Although the popular conception of bebop’s early days centers on the bromance between Parker and trumpeter Dizzy Gillespie, their association was much more complicated and short-lived. Their professional accomplishments aside, the two men had wildly divergent personalities and lifestyles, and they did not hang in the same social circles. Gillespie was enamored of clowning and mugging onstage, which Parker found embarrassing. It was Gillespie who coined the word “bebop”—a word Parker openly scorned. (“It’s just music,” he once told an interviewer, “It’s trying to play clean and looking for the pretty notes.”) While Gillespie cultivated the beret-wearing, goatee-sporting, finger-snapping archetype that quickly hardened into cliché, Parker provided the soundtrack and the junkie chic that was imitated by many musicians in his wake, much to his dismay. Gillespie was energized by the younger man’s talent but frequently confounded by his habits and chronic irresponsibility. Their storied 1945 West Coast debut at Billy Berg’s in Hollywood was plagued by disaster: Parker, in search of a heroin fix, vanished into the city and Gillespie gave his plane ticket to another musician. “The trip to Los Angeles,” Haddix writes, “ended one of the most creative musical partnerships in jazz.” 

In the spirit of composers like Charles Ives and musicians like Art Tatum, who “quoted” other songs within their performances, Parker may have been one of the first to articulate the future of this practice, partly because he was enamored of modern technology. During his solos, Giddins writes, Parker “imitated sounds echoing in from the streets—engines, backfiring tires, auto horns—and worked them into musical phrases… [He] took it another step: he quoted melodies purely for their lyrical relevance to the moment. He might nod to a woman in blue with a snippet of ‘Alice Blue Green’ or to a woman in red with ‘The Lady in Red’ or acknowledge a woman going to the ladies room with “I Know Where Your Going.” Many of his audiophile fans would show up to his shows with portable tape recorders or disc cutters to record only his solos, turning off their apparatus once the other musicians began playing. These legions of amateur bootleggers must have affected him. In 1952, he told a fellow musician, “Someday in the future, they’ll be able to put your music in a can. Then, whenever, they want to, they’ll do it just like they were using a spoon to take out as much of you, or as little of you, as they need. After they have done whatever they want to do with you, with your sound, they put you back. Your future, my dear fellow, is in a can.”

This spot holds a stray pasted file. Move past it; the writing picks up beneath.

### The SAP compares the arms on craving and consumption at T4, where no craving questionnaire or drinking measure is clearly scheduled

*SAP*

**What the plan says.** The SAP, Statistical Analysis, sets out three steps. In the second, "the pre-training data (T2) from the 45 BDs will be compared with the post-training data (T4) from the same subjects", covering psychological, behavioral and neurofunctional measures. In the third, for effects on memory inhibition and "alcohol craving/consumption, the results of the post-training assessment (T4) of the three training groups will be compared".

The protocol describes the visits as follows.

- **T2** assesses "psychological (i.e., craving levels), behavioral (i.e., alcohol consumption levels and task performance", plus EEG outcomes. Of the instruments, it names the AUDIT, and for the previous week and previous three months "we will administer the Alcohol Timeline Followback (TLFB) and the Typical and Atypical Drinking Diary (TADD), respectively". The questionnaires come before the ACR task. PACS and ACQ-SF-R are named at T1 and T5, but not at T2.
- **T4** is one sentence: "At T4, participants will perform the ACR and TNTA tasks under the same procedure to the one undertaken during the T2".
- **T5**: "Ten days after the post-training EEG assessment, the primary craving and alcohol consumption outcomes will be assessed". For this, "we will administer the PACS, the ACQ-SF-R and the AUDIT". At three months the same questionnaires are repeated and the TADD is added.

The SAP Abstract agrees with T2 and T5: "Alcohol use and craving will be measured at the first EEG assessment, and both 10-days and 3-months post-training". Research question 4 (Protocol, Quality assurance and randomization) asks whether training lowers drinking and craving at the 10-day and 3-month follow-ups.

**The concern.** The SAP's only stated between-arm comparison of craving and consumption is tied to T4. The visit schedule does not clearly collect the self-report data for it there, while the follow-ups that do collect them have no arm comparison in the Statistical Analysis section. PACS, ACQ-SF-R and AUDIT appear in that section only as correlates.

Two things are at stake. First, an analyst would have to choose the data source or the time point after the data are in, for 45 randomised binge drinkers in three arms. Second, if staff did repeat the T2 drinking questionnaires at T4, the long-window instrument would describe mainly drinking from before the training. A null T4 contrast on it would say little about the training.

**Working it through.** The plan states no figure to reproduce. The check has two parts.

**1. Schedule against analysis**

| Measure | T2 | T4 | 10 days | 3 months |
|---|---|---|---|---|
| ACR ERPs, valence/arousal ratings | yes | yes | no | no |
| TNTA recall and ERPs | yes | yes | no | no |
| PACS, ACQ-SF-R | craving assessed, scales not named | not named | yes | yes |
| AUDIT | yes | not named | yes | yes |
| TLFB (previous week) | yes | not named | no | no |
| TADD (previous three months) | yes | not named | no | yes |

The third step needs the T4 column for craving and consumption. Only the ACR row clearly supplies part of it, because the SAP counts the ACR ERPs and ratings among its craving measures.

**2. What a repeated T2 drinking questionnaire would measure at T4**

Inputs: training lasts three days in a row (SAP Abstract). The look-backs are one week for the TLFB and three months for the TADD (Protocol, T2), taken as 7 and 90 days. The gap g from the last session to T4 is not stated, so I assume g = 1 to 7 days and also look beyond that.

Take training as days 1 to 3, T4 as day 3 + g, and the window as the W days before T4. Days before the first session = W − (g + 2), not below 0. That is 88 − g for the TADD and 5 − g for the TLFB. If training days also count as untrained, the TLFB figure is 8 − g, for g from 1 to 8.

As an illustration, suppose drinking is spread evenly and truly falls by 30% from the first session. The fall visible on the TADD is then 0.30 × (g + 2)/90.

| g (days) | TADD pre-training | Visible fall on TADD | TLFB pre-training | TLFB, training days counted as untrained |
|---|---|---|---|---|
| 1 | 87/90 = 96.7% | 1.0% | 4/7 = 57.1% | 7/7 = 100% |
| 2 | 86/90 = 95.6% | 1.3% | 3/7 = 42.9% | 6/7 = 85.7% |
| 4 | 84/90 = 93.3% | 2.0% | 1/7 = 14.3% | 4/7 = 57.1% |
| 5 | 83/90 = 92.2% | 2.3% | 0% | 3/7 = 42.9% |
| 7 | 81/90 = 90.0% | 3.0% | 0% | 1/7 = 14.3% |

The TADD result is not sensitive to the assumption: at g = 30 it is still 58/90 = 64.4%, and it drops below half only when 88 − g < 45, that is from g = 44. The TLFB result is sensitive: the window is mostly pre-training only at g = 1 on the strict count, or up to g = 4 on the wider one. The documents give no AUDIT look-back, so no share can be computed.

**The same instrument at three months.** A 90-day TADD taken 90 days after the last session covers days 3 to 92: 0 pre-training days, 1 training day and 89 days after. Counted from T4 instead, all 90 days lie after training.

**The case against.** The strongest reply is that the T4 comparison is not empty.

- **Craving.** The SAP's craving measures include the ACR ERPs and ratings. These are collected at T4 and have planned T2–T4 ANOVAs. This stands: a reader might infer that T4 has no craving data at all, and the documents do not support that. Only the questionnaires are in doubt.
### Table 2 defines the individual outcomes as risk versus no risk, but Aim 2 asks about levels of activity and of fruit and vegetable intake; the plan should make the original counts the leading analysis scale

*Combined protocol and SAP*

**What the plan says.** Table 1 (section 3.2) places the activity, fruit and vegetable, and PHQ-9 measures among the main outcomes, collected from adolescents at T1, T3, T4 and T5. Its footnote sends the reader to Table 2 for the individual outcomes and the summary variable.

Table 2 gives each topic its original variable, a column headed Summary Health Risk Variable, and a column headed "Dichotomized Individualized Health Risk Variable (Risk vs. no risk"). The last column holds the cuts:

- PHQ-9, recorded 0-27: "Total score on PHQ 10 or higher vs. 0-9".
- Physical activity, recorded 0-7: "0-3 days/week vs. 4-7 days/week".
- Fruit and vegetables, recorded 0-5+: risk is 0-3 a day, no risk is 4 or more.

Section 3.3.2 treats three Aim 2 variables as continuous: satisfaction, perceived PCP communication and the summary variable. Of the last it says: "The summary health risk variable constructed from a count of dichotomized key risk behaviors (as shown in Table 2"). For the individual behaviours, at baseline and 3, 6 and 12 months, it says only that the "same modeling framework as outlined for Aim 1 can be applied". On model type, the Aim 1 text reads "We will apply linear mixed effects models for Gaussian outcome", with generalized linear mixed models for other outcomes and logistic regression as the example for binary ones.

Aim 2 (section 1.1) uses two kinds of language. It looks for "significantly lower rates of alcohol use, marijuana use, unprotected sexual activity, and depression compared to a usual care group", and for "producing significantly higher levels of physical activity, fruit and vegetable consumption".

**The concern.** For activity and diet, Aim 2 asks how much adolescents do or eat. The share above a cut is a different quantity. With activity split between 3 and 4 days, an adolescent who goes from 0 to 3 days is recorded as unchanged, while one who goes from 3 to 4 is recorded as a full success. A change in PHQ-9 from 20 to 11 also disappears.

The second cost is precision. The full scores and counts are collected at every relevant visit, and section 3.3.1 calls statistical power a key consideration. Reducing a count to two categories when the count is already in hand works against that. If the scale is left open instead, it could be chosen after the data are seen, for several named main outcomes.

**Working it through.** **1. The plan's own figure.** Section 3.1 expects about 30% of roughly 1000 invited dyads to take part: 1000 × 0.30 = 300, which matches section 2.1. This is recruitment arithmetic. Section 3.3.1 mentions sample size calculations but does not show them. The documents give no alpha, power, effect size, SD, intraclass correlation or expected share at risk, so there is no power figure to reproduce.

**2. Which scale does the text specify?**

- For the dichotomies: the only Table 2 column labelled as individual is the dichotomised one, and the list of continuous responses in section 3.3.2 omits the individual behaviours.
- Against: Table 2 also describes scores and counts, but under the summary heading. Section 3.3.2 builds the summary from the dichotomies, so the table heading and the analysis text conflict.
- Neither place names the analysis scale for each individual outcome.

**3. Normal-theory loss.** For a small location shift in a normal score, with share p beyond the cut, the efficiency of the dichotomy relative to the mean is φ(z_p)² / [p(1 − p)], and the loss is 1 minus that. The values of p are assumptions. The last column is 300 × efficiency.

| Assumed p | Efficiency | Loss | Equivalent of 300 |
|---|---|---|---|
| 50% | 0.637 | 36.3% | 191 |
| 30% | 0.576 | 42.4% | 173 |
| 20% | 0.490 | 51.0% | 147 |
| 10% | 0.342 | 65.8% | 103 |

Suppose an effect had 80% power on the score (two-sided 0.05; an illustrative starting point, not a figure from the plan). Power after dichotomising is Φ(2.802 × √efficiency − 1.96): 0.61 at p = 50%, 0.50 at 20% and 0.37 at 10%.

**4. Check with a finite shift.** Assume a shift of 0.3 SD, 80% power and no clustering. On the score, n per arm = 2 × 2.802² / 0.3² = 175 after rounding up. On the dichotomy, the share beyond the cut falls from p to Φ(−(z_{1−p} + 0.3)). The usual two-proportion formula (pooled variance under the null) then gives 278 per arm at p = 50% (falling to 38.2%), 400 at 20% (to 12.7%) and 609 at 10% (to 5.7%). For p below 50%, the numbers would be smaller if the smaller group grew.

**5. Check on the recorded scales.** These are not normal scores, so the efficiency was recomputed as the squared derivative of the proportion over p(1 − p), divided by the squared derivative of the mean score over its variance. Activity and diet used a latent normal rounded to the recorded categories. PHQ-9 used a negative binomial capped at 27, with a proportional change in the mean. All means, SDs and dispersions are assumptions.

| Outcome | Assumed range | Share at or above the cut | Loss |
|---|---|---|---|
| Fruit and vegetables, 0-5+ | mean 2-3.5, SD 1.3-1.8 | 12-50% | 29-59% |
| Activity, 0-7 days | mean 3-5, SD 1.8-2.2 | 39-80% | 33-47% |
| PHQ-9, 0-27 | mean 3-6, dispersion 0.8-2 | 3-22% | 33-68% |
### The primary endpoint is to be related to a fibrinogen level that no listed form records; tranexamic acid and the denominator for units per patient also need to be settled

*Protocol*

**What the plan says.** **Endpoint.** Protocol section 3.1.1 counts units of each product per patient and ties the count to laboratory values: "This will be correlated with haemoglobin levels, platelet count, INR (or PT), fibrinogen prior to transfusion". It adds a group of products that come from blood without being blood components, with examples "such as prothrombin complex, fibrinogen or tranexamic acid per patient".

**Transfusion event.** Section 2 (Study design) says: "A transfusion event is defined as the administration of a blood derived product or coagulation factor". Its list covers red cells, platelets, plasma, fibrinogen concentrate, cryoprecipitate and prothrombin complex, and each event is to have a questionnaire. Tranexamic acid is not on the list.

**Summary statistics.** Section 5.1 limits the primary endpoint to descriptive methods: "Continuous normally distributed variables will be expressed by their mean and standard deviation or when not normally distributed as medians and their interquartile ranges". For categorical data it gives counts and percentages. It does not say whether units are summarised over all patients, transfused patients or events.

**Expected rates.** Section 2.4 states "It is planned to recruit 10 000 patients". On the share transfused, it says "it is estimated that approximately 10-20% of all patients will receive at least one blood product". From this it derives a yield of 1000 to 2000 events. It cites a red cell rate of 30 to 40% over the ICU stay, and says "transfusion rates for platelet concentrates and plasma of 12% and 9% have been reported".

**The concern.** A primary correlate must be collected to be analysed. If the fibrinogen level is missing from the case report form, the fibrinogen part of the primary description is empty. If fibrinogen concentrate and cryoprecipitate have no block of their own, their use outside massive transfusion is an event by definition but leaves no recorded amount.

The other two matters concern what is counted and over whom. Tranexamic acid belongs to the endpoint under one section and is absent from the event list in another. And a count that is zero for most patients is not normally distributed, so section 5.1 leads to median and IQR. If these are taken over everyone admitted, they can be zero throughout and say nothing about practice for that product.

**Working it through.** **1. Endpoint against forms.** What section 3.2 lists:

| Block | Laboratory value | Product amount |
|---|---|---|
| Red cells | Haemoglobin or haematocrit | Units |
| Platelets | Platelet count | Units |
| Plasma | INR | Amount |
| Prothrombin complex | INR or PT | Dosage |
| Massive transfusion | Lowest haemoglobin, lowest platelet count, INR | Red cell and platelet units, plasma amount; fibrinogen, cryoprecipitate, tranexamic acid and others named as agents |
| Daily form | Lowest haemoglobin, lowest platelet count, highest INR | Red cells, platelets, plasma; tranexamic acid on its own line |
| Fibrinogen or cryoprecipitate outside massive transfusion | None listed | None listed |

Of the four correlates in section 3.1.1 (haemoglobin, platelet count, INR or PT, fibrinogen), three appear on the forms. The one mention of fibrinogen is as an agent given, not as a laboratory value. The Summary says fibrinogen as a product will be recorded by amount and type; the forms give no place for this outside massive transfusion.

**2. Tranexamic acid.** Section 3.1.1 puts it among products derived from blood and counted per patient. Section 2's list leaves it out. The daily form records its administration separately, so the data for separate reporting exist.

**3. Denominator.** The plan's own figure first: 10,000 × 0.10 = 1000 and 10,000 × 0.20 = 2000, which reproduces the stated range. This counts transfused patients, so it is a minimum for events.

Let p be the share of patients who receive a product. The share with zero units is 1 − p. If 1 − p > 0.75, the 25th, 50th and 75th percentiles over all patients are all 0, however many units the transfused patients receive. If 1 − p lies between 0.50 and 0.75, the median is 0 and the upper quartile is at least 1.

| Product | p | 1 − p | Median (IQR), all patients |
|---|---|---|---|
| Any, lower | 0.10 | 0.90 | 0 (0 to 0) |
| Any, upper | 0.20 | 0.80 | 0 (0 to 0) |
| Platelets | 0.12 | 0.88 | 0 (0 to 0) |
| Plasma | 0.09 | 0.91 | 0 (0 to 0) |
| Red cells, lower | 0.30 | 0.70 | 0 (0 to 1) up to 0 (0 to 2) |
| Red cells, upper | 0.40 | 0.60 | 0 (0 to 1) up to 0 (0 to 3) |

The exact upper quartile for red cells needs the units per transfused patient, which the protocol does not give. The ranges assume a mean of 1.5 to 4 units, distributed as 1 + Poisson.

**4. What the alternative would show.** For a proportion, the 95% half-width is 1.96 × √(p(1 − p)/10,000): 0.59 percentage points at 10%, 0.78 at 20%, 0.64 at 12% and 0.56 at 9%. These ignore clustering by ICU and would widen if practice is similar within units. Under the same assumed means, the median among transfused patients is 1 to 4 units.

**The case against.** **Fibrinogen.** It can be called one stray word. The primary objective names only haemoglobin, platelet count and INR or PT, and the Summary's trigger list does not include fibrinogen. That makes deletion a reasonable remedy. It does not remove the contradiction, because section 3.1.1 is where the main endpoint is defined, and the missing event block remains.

His talent didn’t flow full force since childhood like it did with Mozart; it was forged and dredged to the surface after years of scuffling and public humiliation. For a time, he couldn’t figure out what instrument he wanted to play, starting with the trumpet and even detouring towards the Sousaphone. (How different would music history have been if he had chosen the latter?) Even as Kansas City bandleader Oliver Todd fired Parker for his “fumbling performance” on the bandstand, he remained “startled by the contempt these older musicians showed the young saxophonist.” He was laughed off the bandstand of Jimmy Keith’s orchestra when he botched the standard “Body and Soul.” Other musicians scorned his raggedy silver Conn sax held together with rubber bands, tinfoil and cellophane. The legendary summer night in 1936 at Kansas City’s Reno Club with the Count Basie Barons of Rhythm, where he was booted offstage by drummer Jo Jones—dramatized in Bird, Clint Eastwood’s 1988 biopic of Parker—he was so nervous that he played ahead of the rest of the band. The slights made him practice with frightening obsessiveness. After a summer playing juke joints in the Ozarks, Parker took his horn down to the Tap Room where Oliver Todd was leading a band. “Before the thing was over,” Todd recounted, “all the guys that had rejected him were sitting down with their mouths wide open.” He didn’t win everybody over. “To [bandleader Harlan] Leonard’s point of view, Charlie’s gift was misplaced,” writes Crouch. “It should have gone to a much better man, not this knucklehead mama’s boy, who seemed to delight in the way his fellow band members sided with him against the leader.”